1. The first question is not if one should be designing something, but how.
  2. Is the product that we are designing really necessary? Are there not already other, similar, tried and tested appliances that people have got used to and are good and functional? Is innovation in this instance really necessary?
  3. Will it really enrich people’s lives or does it just appeal to their covetousness, possessive-ness, or ideas of status? Or does it wake desire because it is offering something new?
  4. Is it conceived for the short- or long-term, does it just help increase the speed of the cycle of throwaway goods or does it help slow it down?
  5. Can it be simply repaired or does it rely on an expensive customer service facility?
  6. Does it exhibit fashionable and therefore aesthetically short-lived design elements?
  7. Does it help people or incapacitate them? Does it make them more free or more dependent?
  8. Is it so accomplished and perfect that it perhaps incapacitates or humiliates you?
  9. Which previous human activity does it replace and can that be called progress?
  10. What possibilities for change, what scope does the product offer people?
  11. Can the product be used in other, perhaps playful ways?
  12. Does the product really offer convenience or does it encourage passivity?
  13. What does the expected improvement look like in a broader context?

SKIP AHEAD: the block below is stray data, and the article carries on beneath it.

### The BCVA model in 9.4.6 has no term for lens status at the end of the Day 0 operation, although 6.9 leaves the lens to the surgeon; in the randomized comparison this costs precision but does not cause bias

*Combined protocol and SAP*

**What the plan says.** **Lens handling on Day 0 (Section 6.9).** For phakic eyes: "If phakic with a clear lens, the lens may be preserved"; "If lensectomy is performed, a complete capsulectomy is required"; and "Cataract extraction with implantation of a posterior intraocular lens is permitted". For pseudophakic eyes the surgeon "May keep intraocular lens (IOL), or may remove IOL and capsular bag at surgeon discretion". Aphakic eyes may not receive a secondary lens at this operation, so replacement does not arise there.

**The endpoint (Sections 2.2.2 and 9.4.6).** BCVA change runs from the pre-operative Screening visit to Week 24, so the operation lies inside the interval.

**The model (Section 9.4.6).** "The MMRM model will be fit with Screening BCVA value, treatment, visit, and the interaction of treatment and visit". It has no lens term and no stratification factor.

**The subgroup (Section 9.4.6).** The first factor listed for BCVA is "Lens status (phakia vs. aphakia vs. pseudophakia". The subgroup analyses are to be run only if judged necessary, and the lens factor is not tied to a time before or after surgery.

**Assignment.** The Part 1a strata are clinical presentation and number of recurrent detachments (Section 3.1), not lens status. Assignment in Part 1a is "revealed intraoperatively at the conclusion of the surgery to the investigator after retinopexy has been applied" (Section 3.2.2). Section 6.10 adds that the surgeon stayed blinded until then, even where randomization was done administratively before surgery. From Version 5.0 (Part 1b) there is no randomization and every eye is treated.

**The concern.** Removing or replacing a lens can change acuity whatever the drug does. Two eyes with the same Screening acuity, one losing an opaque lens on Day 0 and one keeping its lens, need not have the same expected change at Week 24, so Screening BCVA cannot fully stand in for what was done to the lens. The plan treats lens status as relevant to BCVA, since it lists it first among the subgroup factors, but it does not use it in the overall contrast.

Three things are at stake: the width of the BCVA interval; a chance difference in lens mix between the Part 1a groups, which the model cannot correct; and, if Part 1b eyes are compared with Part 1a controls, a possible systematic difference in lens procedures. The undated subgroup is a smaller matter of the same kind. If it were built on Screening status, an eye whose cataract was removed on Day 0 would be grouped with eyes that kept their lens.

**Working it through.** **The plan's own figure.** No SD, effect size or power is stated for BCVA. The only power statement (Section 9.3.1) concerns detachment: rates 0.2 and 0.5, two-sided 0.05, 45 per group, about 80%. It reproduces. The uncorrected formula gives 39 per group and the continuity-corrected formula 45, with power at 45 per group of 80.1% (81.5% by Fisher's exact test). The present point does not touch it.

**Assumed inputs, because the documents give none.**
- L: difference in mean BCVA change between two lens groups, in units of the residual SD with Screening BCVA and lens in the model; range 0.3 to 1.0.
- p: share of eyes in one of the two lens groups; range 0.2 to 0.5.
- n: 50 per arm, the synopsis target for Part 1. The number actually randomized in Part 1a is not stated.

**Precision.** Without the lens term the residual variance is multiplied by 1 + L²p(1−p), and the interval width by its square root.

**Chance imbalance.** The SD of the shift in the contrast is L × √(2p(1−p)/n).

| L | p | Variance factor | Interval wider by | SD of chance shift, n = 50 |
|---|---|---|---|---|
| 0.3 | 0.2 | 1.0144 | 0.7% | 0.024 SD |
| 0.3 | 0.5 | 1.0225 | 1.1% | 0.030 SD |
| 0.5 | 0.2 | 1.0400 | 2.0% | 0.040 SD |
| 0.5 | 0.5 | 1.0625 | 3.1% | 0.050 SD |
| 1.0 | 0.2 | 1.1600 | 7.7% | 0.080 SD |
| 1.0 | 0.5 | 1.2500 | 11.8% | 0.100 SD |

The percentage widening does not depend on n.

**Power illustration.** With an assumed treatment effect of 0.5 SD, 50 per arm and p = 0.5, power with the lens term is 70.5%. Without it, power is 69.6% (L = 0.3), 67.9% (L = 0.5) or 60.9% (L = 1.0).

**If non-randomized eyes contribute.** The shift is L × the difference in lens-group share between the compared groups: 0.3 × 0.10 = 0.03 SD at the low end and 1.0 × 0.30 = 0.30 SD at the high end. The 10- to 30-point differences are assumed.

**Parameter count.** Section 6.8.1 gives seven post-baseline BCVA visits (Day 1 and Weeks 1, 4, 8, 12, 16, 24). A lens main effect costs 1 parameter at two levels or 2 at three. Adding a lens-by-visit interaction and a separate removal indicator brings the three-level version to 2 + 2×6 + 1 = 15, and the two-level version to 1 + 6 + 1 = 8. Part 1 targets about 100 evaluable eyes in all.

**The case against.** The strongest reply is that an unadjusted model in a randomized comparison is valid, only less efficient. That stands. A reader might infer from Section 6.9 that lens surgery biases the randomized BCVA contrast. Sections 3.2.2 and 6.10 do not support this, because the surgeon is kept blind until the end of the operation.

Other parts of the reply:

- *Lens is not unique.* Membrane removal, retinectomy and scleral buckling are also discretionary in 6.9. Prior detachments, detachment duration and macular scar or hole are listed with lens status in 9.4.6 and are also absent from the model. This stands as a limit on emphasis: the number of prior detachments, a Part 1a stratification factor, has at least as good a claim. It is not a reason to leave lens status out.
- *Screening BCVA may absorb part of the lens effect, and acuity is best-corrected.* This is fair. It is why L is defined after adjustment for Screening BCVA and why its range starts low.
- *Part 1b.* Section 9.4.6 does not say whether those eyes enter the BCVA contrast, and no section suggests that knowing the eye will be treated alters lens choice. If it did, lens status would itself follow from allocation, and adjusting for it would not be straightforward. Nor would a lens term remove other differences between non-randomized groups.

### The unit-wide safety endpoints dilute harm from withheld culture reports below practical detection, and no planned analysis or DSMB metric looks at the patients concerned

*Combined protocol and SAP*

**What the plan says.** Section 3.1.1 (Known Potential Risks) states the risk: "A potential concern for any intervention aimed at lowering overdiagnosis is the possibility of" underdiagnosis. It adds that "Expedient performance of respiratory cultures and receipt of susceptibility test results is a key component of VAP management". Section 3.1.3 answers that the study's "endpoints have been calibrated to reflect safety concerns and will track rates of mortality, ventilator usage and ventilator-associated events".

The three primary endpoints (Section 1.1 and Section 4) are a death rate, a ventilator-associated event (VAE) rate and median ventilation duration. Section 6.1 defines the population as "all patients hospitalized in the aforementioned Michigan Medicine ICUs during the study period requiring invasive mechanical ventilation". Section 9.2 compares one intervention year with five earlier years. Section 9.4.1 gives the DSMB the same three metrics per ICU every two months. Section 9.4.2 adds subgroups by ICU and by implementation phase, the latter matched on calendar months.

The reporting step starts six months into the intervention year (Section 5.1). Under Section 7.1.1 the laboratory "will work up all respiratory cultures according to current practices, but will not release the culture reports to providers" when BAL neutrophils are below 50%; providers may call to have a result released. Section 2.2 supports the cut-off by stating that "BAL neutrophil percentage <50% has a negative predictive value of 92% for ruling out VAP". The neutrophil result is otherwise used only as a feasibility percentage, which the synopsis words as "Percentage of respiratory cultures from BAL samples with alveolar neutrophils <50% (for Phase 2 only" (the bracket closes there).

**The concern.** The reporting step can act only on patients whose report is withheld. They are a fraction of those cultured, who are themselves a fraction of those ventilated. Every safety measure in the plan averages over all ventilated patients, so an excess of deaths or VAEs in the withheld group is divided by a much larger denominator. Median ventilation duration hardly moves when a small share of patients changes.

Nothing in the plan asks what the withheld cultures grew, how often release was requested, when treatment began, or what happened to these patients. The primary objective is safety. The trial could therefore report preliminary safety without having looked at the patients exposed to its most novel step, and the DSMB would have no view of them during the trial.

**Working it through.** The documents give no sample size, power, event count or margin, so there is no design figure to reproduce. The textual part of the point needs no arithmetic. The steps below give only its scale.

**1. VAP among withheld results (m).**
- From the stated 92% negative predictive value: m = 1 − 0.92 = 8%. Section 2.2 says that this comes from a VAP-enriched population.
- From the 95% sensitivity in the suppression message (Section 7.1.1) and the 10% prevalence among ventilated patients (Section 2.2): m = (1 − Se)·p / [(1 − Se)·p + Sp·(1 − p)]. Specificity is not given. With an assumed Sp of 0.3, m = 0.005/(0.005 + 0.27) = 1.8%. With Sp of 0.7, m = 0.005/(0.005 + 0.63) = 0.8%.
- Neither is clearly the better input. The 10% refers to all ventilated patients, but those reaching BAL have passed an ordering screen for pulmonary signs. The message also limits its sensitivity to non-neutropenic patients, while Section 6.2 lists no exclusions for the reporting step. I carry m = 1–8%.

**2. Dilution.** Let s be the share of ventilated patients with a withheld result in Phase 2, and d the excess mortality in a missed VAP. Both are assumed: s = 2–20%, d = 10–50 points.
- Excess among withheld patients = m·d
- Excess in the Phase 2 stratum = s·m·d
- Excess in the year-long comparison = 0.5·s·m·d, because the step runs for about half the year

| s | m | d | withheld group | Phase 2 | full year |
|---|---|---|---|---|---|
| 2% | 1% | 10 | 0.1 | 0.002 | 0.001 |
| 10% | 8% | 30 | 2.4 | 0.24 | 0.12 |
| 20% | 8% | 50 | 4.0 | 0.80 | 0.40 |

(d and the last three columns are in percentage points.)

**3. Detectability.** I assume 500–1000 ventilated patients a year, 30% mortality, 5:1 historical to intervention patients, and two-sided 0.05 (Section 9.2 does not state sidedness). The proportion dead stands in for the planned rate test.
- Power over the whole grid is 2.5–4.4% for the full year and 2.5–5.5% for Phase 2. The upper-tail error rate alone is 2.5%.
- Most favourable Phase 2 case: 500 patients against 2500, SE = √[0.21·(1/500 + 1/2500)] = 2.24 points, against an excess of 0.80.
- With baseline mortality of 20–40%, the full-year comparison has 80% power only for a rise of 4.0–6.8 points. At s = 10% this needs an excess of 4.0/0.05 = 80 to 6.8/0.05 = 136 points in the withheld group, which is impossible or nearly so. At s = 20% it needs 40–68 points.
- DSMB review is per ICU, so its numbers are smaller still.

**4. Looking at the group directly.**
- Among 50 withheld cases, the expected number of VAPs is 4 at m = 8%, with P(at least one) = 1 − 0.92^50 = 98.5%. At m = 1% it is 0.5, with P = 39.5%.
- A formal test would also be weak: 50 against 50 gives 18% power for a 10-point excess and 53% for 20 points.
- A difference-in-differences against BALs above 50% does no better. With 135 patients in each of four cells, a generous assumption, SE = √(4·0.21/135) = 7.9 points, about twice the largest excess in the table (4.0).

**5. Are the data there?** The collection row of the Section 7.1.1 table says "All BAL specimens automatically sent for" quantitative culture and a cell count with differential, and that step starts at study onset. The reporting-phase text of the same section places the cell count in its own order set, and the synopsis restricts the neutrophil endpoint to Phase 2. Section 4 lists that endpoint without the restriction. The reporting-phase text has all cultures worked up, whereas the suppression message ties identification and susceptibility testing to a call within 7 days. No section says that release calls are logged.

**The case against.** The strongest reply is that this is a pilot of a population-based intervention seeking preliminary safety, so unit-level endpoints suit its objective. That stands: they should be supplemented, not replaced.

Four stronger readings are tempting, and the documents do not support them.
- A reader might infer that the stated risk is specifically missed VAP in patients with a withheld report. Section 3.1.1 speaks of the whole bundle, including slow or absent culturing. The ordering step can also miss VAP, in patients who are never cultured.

14. Does it make an action or activity on the whole more complicated or simpler, is it easy to operate or do you have to learn how to use it?
  15. Does it arouse curiosity and the imagination? Does it encourage desire to use it, understand it and even to change it?

You can tell that these questions were asked by a dude who concerned himself mainly with consumer appliances 3, but they can be easily used for the general process of creation.

These are not concrete questions, but they are easily answerable ones. They do not focus on lines or form or schema; they focus on how a customer feels when they use something – how a customer’s life is affected when they use something.

I printed a couple copies of this out and put them in my home office + work office, letting my eyes wander over them as necessary. I am not spending my time designing alarm clocks – let alone interfaces – but I am creating things that other people use. For that reason, I think it’s a worthwhile exercise.

Humble servants

To end on a much more succinct declaration of Braun’s vision, via Erwin Braun:

[Braun’s appliances] should be humble servants, to be seen and heard as little as possible … like a valet in the old days.

Now, if you’ll excuse me, I’m off to ruin my credit score and buy a half-dozen 620 Chair Programmes.

  1. This is, of course, another reason I would be a bad designer. [return]
  2. Rams must hate Facebook. [return]
  3. Perhaps most notably the idea of actual cost of raw materials. [return]